Most girls probably go through a princess phase, but I don’t have to encourage the early adoption of it, and when it does come around, we’ll play Medieval Princess games, not Disney Princess games. I can make costumes and wands. I can encourage her to pick out her own princess gear and not buy into the sexy-but-helpless pre-designed princess character. If she wants to wear a tutu to the grocery store that’s fine. But she won’t wear a fairy princess baby outfit with Disney logos across it.

As if the marketing wasn’t enough, the princesses are all sexy.

They teach little girls to be pretty, sexy, and helpless, waiting to be rescued to make themselves whole, complete.

I see little girls dressed in outfits that I wouldn’t wear – things I wouldn’t have even worn when I was in college, going out and enjoying my youth. There is no more modestly in youth, which is not only unfortunate, but interesting.

I try to buy the Pie’s clothes used – in fact I have only bought her two things new, both purchased before she was born. I found it hard, even then, to find baby clothes that were not too adult. These adult styles and cuts are considered “cute” – but really look not only adult, but spring-break-Cancun club-going, melted-skittles-with-vodka-drinking adult.

Part of my purchasing strategy has been practical – if I have another child I want to be able to re-use the clothes, and anything too trendy or tied to a popular cultural icon will be too old to be cute and not old enough to be back in style or ironic. Plus, we keep our house cool which requires more coverage. So I opt for conservative, plain, and warm.

Although I purchase conservative clothes, and although I would never dress my babe in the sexy-cute baby style, I’m totally OK with baby nakedness. In fact, I think it’s good for babies to be naked. In the first months, they are all tactile learners. Skin-to-skin contact is so important for comfort, security, biorhythms. Babies learn by interaction with their bodies.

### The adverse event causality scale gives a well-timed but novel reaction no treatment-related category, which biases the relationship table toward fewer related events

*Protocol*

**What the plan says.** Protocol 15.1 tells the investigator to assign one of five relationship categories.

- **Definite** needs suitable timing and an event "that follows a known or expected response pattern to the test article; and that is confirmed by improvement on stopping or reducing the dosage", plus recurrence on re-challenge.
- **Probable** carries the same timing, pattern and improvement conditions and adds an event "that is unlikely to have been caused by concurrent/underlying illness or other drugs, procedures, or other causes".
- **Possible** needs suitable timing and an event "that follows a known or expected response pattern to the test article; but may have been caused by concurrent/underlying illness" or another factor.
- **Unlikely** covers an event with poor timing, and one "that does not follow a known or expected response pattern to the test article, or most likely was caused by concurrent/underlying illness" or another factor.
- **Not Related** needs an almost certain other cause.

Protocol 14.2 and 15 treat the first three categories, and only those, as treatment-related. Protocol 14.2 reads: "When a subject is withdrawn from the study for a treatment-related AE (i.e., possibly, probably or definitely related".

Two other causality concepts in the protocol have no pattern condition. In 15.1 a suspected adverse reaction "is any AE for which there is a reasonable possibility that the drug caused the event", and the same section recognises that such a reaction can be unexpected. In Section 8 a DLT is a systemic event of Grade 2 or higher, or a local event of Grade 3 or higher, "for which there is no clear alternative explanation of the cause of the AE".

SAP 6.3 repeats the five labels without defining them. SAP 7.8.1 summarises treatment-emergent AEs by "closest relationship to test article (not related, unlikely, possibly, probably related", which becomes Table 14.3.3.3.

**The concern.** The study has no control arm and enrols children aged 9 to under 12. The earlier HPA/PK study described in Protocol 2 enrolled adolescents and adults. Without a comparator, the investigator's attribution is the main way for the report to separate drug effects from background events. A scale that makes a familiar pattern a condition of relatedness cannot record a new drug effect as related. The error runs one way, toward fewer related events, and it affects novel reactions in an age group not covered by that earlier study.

And babies bodies are not sexual. Sure, there is potential for sexuality, but until the pre-pubescent years, our bodies are asexual.

To me there is no reason to not let my babe run around diapered (or possibly naked) at home, in the yard, at the homes of friends or neighbors, at the beach, or even the park. If we see this as culturally inappropriate, it is because we have sexualized these tiny beings. And ironically, the taboo of nakedness, stemming from our modesty and fear of sexualizing our children, is in part caused because of our low-touch society AND perpetuates the inappropriate dressing of our children.

We see our children as innocent and perfect, which they are, and we know that children love to be naked, but we don’t permit it. This covering up, the taboos around our bodies, and the teaching that there is something on their body to hide, to be ashamed of, makes children curious, confused, conflicted.

Why should they feel ashamed of their bodies? Most American children have probably seen sexual content on TV, in movies, magazines. And it’s not just sexual, it’s hyper-sexual, eroticized.

So they see this media image of sexuality and the importance of these secret, naughty parts, So much attention is paid to nudity and sexuality in the world, and so much attention is paid in kids’ worlds getting them to cover up. So they see their bodies as naughty, dirty, bad, but with so much potential for positive attention.

But in our low-touch society, all nudity, and all intimate touch is too readily equated with eroticism.

Intimacy of touch does not equal eroticism. It is the sexy-but-helpless princess and risqué baby clothes that perpetuate nudity as erotic for children. You can’t let your kid run around the yard naked, but you can dress them in any number of eroticized outfits available at every retailer in your very own town.

it is our lack of touch, taboos around nakedness and skin contact that perpetuate the sexualization of all touch.

I do and will continue to touch my baby. We sleep together in our family bed, with skin-to-skin contact all night long. She will know what a real woman’s body looks like, rather than only have the comparative image of a hyper-sexualized, highly edited version of a woman’s body. I’ll do what I can to make sure she doesn’t grow up confused, attention seeking and hungry for touch because of our cultural taboos.

2 comments:

  1. I totally agree with every single word you wrote here, and I don't even have daughters. It's funny though, one of my girlfriends whose last name starts with "P" ended up choosing a name for her child that has the initials "G" and "A"... hence, his monogram is "GAP." She did not do this on purpose, but now she and the grandparents do not miss an opportunity to buy anything for this little boy with the GAP logo on it. They say, "Hey, cheapest monograms we'll ever buy." I like it. :)
    MOV

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  2. That's hilarious. Now I need to open a store called SER so I can sell monograms to all the people with the Pie's initials! Oh wait... that may be a failing investment.